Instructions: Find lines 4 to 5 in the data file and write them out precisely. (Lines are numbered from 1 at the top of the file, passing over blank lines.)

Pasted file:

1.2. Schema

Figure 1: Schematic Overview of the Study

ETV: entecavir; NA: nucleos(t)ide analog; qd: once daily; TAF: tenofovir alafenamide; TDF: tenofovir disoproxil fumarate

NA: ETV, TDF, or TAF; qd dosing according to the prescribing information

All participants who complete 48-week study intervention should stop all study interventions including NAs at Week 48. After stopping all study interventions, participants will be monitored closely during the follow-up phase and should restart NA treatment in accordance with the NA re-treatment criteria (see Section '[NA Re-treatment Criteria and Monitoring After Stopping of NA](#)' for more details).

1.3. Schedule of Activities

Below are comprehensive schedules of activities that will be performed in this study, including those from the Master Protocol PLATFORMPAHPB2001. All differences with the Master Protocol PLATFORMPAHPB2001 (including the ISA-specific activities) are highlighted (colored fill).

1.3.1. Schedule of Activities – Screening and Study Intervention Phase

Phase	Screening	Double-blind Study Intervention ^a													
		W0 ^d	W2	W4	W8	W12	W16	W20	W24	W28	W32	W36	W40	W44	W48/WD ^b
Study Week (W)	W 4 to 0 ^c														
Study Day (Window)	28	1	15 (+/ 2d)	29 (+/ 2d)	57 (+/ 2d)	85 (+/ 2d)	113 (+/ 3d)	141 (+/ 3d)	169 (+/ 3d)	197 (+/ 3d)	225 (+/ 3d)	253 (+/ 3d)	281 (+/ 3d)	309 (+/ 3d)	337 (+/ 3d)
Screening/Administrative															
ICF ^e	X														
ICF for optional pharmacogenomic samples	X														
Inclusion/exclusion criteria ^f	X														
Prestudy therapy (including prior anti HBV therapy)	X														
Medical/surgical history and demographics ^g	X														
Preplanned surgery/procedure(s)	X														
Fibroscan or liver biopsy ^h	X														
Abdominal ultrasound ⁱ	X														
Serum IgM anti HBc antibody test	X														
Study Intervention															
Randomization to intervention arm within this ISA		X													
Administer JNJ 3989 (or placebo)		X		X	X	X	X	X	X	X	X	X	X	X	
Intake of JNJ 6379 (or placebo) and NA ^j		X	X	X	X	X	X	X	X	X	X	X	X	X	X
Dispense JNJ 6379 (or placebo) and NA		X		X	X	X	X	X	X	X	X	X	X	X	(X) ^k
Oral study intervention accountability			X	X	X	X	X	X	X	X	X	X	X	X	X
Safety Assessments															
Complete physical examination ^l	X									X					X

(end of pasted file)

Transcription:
NA: ETV, TDF, or TAF; qd dosing according to the prescribing information

All participants who complete 48-week study intervention should stop all study interventions including NAs at Week 48. After stopping all study interventions, participants will be monitored closely during the follow-up phase and should restart NA treatment in accordance with the NA re-treatment criteria (see Section '[NA Re-treatment Criteria and Monitoring After Stopping of NA](#)' for more details).